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20121003
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chinese-- they are coming into a cultural milieu, a cultural environment where they feel quite comfortable. sohe idea ofative place, where someone originated from is a very, very powerful current in chinese culture even today. narrator: so here, local factors such as its location relative to hong kong, cultural and ethnic links throughout the region and a history of stable trade relations all contribute to guangng's rapid economic growth in recent decades. but just as important are the global forces exerted by the spread of global production systems. the pattern of development for global production facilities has been shaped by the drive for cheap labor. man: the diusion from japan to south korea to taiwan and then subsequently to other parts of southeast asia is driven by seeking low-we labor. narrator: and the search for inexpensive labor has led companies like nike to china. comparedith ny parts of the wor such as america, europe or japan, comparedith ny parts du nenji earns little-- the equivalent of just 80 u.s. dollars a month. however, by chinese standards, he and his fellow workers
of diphtheria or scarlet fever have given way to accidents. every household, every environment offers different challenges. but there are some fundamentals that come into play. catherine parrish: i thinking limiting your exposure to germs and a balanced diet are the most important things i teach them about keeping their baby healthy... and then coming for shots. the immunizations we provide certainly make a huge difference. diseases that killed hundreds of thousands of people don't even exist in this country anymore. although some concern has been expressed about the possible side effects of vaccines, physicians firmly believe that the benefits far outweigh any risks. vaccines have eliminated polio, and all but wiped out measles, mumps and rubella. i think the reason why we're not seeing a lot of those illnesses is just because of that. not because we're necessarily a healthier population, but because we've taken steps to try and eradicate those diseases that we could eradicate. we have a tremendous number of vaccines we didn't have even when i started practicing, for instance, the h-flu vaccin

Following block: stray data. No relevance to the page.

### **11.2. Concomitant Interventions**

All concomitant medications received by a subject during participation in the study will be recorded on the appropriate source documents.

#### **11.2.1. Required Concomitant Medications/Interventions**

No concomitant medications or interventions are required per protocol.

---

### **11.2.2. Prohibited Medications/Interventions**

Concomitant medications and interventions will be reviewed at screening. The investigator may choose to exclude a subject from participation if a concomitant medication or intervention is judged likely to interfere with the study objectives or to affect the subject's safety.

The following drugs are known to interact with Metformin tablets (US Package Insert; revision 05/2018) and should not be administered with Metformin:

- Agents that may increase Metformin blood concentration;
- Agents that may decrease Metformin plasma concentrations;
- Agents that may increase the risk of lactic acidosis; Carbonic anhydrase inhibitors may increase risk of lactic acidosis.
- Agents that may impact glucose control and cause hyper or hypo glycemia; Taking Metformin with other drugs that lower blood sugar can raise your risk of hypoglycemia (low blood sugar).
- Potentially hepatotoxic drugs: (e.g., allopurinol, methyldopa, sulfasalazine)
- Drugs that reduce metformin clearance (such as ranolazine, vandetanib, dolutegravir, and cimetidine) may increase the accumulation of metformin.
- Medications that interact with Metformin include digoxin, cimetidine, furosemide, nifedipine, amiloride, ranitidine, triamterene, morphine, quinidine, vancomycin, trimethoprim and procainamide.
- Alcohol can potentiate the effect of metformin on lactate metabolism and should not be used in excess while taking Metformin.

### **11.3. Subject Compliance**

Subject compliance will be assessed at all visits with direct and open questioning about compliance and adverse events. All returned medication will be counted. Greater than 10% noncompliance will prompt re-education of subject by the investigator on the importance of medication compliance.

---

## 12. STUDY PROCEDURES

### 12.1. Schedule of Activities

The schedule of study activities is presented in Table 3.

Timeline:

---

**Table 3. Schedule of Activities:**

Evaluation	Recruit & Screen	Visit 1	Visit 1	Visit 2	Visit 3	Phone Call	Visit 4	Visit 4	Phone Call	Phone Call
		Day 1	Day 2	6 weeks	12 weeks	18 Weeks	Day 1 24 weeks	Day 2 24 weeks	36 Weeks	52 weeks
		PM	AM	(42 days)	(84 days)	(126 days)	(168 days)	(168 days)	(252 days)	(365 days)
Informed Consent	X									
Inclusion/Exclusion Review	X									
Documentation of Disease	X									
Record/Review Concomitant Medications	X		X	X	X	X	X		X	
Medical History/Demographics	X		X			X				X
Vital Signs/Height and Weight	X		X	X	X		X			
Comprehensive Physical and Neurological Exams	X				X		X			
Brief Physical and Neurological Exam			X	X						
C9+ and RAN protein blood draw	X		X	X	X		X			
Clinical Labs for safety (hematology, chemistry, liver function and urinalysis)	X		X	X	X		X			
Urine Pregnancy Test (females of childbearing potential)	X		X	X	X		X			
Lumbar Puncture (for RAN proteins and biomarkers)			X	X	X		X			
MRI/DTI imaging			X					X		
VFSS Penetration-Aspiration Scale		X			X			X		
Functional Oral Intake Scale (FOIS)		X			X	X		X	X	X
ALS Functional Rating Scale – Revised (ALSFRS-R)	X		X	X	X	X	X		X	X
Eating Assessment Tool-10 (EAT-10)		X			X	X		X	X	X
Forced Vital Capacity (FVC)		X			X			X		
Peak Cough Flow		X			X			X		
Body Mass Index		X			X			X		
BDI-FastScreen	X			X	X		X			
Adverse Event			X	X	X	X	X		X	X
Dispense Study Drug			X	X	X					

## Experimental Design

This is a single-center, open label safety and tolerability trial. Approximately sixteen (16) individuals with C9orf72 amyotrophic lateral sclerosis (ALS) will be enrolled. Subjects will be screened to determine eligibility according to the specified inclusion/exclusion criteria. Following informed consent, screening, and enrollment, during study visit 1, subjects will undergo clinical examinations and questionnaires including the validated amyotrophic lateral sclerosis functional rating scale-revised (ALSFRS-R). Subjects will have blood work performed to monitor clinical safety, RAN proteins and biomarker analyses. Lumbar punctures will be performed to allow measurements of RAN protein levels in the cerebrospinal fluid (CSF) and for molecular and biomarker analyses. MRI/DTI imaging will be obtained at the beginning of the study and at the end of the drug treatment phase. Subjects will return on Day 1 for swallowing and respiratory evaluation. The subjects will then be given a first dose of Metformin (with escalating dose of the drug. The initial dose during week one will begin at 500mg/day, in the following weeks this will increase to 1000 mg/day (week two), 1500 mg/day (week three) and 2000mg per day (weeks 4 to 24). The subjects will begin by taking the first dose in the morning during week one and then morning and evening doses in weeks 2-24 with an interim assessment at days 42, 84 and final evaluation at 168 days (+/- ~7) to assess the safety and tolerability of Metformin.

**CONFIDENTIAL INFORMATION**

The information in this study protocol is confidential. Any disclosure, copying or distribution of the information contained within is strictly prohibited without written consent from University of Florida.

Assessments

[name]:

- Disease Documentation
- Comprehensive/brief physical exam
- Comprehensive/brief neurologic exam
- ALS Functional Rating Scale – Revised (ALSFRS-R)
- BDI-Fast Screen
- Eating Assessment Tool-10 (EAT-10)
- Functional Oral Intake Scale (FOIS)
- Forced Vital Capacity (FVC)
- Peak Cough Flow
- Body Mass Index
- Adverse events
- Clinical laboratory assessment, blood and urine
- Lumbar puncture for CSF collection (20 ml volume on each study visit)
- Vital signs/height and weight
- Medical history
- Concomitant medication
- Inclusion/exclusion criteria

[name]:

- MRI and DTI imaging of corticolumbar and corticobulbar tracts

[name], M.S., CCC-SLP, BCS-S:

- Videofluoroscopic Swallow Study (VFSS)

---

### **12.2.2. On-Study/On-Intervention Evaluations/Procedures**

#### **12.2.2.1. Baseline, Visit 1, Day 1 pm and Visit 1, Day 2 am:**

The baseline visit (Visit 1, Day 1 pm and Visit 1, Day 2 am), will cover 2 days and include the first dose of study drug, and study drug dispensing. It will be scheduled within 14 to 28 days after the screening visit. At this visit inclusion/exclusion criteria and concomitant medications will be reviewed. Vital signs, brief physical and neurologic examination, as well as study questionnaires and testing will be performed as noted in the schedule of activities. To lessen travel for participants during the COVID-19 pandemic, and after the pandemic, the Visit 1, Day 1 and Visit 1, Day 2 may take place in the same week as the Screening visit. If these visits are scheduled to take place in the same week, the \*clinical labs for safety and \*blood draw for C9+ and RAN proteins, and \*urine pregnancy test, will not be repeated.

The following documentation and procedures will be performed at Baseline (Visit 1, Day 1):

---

and make extra thick legs. we are really designed for the environment which we live, gang. that's the message. you know, you see the king kong movies? king kong all scaled up like that? no way. king kong scaled up in proportion-- wouldn't be able to stand up. he'd be crushed by his own weight. even whales have a hard time. whales are just too darn big. and so whales--do you know what happens to a whale when he gets beached? [makes sound] pretty well crushed by its own weight. so it has to stay in the water that's--overtime. large creatures not so well designed for the world we live in. i can take a toothpick, and i can hold a toothpick between my fingers. you can't see the sag. the tiny sag that's there, you can't see, it's not noticeable. but take that same toothpick and scale it up. let's suppose you make it 10 times bigger. 10 times longer, 10 times thicker, 10 times wider? is it gonna be heavier? no. 10 times as heavy? no. no. it turns out the volume goes up as the cube, so it's 10 times 10 times 10. it will be a thousand times as heavy. how about the cross-sectional area, t